School safety issues got renewed attention at the St. Paul School District on Tuesday, but tight budgets pose new challenges as officials seek to make schools safer and stem the flow of students to other districts and charter schools.

School board members who on Tuesday heard task force recommendations about how to improve school climate had a fundamental question for administrators: Is this all there is?

Increased support for students in crisis was recommended. The board was urged to consider having more regular classroom teachers join their special-education counterparts in learning techniques to de-escalate disruptive behavior.

But the 2016-17 budget already has been set, and another big deficit looms for 2017-18.

St. Paul is eyeing up to a 5 percent tax-levy increase for schools in 2017, with much of the new proceeds going to building improvements under its new long-range facilities plan.

This summer, a school climate task force that included principals, administrators and others developed recommendations presented Tuesday by Jon Peterson, executive director of the Office of College and Career Readiness, and Kathy Lombardi, the district’s mental health coordinator.

In addition to suggesting increased training for general-education teachers, Lombardi said that the task force urged an ongoing look into the restorative-practices approaches to discipline being made possible under a new contract with teachers, as well as creation of a districtwide school climate team that could review ideas that the board could consider funding in future years.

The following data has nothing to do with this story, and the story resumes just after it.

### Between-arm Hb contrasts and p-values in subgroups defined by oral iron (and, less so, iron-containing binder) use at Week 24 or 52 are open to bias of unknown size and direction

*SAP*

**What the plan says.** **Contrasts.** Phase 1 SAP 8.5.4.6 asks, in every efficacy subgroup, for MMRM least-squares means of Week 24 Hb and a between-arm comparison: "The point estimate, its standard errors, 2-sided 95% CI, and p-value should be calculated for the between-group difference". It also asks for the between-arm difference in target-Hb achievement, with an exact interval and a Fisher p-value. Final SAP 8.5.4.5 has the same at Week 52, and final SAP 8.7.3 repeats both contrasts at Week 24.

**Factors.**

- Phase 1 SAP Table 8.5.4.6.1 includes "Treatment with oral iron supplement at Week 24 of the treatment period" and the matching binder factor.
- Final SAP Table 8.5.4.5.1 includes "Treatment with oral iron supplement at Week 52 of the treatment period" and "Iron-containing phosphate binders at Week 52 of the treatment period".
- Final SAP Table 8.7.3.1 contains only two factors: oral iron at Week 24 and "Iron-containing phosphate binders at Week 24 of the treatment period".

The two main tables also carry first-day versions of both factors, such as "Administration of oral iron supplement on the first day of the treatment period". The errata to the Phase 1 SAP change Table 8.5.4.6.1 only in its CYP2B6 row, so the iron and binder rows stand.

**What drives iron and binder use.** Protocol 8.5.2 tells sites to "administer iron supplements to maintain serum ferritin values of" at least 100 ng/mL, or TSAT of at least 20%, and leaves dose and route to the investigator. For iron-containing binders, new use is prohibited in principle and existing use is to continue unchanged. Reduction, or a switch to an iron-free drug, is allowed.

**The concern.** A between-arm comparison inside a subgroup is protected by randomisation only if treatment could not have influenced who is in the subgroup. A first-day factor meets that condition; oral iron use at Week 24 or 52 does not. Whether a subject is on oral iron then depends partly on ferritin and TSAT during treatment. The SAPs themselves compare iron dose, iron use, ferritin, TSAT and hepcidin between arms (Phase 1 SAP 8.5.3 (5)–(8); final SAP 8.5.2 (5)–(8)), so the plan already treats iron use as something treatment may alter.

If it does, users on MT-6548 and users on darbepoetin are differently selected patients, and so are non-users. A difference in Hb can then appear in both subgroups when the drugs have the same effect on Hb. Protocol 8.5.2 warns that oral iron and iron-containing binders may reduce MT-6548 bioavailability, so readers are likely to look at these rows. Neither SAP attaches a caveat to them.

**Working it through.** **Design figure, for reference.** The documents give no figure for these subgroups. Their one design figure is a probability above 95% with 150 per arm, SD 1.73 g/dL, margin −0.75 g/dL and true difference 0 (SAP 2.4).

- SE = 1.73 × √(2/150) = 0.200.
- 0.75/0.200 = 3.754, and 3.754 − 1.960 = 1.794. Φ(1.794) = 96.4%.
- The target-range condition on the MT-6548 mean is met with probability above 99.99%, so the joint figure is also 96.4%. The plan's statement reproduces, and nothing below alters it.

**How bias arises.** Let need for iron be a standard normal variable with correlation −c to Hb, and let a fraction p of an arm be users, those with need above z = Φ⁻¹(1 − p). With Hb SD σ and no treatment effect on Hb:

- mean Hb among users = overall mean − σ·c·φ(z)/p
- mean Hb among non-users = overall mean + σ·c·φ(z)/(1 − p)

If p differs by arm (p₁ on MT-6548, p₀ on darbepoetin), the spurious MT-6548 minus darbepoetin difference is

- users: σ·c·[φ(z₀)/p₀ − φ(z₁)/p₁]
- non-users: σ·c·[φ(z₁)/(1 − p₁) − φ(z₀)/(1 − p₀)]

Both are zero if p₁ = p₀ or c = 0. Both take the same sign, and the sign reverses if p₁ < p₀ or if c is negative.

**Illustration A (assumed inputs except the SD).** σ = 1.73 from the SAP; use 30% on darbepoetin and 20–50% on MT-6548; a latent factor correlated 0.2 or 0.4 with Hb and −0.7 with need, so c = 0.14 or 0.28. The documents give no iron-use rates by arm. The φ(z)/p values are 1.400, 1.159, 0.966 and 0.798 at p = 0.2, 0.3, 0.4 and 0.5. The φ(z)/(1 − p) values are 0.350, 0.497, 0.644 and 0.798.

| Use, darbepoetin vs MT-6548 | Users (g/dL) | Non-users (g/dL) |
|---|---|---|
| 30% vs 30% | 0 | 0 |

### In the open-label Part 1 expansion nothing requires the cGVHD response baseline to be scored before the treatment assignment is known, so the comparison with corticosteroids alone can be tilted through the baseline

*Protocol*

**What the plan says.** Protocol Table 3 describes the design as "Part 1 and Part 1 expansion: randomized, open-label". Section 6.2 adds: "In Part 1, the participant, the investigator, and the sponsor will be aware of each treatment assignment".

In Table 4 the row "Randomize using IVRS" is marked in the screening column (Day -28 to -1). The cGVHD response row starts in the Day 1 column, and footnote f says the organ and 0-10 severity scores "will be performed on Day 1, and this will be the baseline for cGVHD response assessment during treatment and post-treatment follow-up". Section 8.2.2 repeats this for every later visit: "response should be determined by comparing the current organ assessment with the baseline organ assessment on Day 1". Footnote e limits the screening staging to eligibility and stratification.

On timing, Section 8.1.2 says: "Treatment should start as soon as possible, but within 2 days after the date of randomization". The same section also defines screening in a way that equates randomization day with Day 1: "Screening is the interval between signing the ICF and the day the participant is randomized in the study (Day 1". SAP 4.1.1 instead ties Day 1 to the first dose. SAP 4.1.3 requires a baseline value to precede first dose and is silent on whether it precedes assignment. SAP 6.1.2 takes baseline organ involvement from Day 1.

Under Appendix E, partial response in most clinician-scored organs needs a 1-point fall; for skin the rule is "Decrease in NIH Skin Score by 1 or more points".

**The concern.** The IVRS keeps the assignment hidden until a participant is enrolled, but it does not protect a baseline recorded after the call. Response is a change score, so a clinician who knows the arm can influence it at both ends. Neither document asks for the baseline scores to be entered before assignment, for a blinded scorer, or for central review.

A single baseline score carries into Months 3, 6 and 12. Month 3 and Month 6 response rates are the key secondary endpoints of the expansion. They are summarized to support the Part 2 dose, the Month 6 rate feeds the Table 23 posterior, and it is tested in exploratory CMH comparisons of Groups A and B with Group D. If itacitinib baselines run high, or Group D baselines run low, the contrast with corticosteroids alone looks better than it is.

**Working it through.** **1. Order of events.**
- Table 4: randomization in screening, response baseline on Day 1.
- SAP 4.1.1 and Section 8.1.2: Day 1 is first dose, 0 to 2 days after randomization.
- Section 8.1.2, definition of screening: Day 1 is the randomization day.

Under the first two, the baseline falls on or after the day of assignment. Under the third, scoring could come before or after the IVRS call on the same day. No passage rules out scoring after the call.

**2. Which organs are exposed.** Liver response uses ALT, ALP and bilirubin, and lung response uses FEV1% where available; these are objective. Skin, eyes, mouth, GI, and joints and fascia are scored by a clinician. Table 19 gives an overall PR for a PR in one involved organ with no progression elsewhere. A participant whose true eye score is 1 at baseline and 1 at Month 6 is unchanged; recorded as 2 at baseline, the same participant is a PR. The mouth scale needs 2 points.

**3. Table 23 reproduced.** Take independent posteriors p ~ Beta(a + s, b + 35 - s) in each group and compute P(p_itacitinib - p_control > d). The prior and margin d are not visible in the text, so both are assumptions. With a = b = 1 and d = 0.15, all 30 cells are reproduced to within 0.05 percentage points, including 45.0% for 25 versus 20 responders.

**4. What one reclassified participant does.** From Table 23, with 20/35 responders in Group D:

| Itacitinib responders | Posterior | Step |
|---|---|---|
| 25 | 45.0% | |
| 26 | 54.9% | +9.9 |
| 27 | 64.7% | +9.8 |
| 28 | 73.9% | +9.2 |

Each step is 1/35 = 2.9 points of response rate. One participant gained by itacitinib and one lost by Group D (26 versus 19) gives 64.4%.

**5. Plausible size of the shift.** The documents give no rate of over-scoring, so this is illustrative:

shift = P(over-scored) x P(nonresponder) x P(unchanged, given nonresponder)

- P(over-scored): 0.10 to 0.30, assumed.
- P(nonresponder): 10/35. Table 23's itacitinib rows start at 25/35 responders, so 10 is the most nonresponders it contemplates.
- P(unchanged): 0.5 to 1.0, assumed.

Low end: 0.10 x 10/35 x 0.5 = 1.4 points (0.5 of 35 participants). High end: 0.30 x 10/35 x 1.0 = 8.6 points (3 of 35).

Board Member Zuki Ellis said that the big question for many people is whether students are safe in the schools. She said she believed the task force recommendations came up short in providing answers.

“What else is there?” she said. “There has to be more than this.”

Peterson replied that teachers could learn de-escalation techniques, but the district did not have enough people to train teachers, and would have to figure how to build capacity and resources — conversations that now would have to occur in the future.

Much of the concern over school climate stems from a rise in physical aggression toward staff. In 2015-16, teachers at Central and Como Park senior high schools were the victims of highly publicized attacks at the hands of students.

Before Tuesday’s meeting, Lombardi said in an interview that the district made available to all staff members earlier this year an online course, “Handling Crisis Situations,” emphasizing a quick but calm response to students who act out. Controlling one’s body and voice is advised. Facial muscles should be relaxed and the appearance one of confidence, even if stressed. Stand slightly more than a leg’s length from a student to avoid being hit or kicked, the lesson states.

Not part of that course, but an element of the nonviolent crisis-intervention training required of special-education teachers, is what to do when efforts to talk it out fails, and a staff member must put his or her hands on a student and do a safe hold.

Denise Rodriguez, president of the St. Paul Federation of Teachers, was enthusiastic about such training when she attended the task force meetings, but expressed reservations recently about having general-education teachers learning how to put holds on kids.

Looking ahead, Peterson and Lombardi are expected to appear again before the board to discuss climate concerns and, hopefully, at least in Board Member Steve Marchese’s view, they’ll be helping the board decide how to allocate tight resources.

“Do we have the right staffing? Do we have the right people doing the right functions?” were among the questions Marchese said on Tuesday that he’d like to have answered.